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Gauche, Post Pink + more

SLIMEHOLE & UNDERGROUND ORCHARD Present:

GAUCHE (DC, Merge Records - members of Priests)
https://g-a-u-c-h-e.bandcamp.com/releases
POST PINK (Baltimore)
http://postpinkband.com/
w/ Special Guests TBA

Friday July 26th, 2019 @ Gallery 5
7PM Doors // $10 // All Ages
TICKETS ON-SALE Friday 4/26 @ Noon: https://tickets.vacomicon.com/events/gauche/

Once again SLIMEHOLE and UNDERGROUND ORCHARD team up to bring a killer gig to GALLERY 5 right here in Richmond VA! Your headiner will be new MERGE RECORDS signees GAUCHE featuring members of Priests and many more DC staples. They will be touring on their fresh new record which harkens to DC's creative punk roots from emotive hardcore of Teen Idles, the off-kilter rhythm of Shudder To Think, the post-disco/post-punk dance of Q and Not U and many other local influences seem to shine through regularly and this LP is gonna be a doozy! They'll be joined by fellow genre-melders POST PINK, a baltimore band who blends emo, punk, hardcore, indie and noise rock into a blend that could only come from the mid-Atlantic. Stick around, there will be a guest or two TBA very soon!
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GAUCHE: On July 12, Washington, DC’s GAUCHE will release A People’s History of Gauche, a collective catharsis of anger, frustration, and trauma through creativity. Jason P Barnett, Adrienne CN Berry, Mary Jane Regalado, Pearie Sol, and Daniele Yandel find their agency and joy through creating and performing music together in 36 minutes of groove-filled power punk.

When asked about the genesis of the title of their Merge debut, Daniele cited this definition: “A people’s history, or history from below, is an account of events from the perspective of common people rather than leaders, the story of mass movements and of outsiders.” It’s a fitting title for an album that tackles such heavy topics as anxiety, capitalism and colonialization, and healing ancestral traumas, as well as dismantling and dissecting patriarchy, creating beauty in the face of oppressive forces, and resisting exploitation. These are vital songs manifested in a celebratory manner, created quickly through the group’s self-proclaimed “Gauche magic.”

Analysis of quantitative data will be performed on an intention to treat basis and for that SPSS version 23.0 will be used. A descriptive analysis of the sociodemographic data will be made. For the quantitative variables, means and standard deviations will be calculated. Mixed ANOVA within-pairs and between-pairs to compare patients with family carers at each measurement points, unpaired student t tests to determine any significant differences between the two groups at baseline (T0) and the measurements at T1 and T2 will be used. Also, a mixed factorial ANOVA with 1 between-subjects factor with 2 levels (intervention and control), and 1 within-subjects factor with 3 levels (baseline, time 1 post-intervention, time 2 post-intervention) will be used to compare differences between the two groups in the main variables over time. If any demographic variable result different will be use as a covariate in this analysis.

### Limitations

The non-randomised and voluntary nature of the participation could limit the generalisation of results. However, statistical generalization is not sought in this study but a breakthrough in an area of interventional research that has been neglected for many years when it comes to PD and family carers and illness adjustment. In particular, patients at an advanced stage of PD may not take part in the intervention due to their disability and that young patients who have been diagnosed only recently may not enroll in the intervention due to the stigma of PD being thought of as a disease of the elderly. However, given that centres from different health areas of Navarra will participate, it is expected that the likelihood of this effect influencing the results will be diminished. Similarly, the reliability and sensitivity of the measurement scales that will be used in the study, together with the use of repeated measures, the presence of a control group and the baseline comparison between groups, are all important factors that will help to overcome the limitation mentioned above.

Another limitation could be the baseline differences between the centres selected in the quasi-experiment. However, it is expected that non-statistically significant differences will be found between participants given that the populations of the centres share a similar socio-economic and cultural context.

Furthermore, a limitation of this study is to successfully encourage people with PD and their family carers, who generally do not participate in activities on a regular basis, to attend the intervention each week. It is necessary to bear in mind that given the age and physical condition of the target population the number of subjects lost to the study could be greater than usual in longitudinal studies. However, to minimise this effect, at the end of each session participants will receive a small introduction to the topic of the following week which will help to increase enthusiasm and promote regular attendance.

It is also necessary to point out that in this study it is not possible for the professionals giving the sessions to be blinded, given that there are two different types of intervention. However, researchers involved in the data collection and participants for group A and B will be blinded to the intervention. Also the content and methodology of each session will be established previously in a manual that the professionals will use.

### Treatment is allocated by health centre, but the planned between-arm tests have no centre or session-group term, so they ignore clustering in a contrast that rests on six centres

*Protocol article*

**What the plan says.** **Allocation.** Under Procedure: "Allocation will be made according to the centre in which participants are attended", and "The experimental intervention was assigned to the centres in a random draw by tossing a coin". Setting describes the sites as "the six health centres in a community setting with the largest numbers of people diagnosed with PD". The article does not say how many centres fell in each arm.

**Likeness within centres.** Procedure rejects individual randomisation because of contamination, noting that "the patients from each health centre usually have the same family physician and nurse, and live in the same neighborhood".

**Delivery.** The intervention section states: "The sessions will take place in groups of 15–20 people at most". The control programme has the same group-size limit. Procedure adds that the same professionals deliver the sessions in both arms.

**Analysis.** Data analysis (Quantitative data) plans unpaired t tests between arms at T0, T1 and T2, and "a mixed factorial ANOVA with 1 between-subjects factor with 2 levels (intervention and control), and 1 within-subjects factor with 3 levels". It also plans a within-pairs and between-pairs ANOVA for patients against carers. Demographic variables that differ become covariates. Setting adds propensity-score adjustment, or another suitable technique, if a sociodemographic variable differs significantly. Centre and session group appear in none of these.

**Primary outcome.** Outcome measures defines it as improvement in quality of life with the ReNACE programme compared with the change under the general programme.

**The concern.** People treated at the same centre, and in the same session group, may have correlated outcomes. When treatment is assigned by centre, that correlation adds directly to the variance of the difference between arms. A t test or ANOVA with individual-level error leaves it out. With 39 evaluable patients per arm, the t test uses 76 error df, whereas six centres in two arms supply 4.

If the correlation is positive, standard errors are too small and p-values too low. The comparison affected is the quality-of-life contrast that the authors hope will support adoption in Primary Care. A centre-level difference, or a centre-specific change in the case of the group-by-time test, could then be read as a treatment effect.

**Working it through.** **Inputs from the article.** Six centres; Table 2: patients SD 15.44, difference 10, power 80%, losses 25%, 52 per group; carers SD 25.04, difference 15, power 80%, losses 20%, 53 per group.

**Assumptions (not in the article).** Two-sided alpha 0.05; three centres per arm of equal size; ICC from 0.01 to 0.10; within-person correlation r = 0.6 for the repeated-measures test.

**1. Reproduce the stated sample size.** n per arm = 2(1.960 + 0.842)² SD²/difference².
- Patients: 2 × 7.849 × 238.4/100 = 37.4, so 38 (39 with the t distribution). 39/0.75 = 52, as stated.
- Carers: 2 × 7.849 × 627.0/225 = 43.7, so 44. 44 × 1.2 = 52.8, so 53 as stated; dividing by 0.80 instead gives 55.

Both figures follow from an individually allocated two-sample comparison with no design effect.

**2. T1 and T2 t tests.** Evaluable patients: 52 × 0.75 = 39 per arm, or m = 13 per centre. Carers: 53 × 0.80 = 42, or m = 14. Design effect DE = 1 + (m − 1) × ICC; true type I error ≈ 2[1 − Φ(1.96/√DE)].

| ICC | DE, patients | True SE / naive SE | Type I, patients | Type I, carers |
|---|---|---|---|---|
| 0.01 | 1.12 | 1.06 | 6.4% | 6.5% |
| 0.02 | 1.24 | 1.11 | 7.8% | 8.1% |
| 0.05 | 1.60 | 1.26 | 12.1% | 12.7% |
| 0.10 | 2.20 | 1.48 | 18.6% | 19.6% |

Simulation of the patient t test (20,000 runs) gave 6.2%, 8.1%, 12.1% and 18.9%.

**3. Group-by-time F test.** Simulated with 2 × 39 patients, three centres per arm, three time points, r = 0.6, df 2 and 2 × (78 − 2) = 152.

Recorded with Austin Brown (Parquet Courts) and Robert Szmurlo in Brooklyn, NY, and with Jonah Takagi (Ex Hex) in DC, A People’s History of Gauche marks the first time the band worked with people outside of their ranks, resulting in a fuller sound that boasts more intricate instrumentation. From the very first line of album opener “Flash”—“Light’s supposed to show the way, not overexpose it”—Gauche are here to compel us to dance while singing along about society’s universal struggles.

Gauche undoubtedly make art, but their guiding tenet is craft. “When I say that, I mean in the sense that Art with a capital A is thought of as something rarefied, something outside the context of everyday life, outside of everyone’s grasp or potential,” expounds Daniele. “That sense of craft, of something you return to every day and is valuable because it is something you share in common with all people, is how I think of music. Well, good music at least.”

Gauche bring us music and movement and struggle and light, and now it is our job to dance!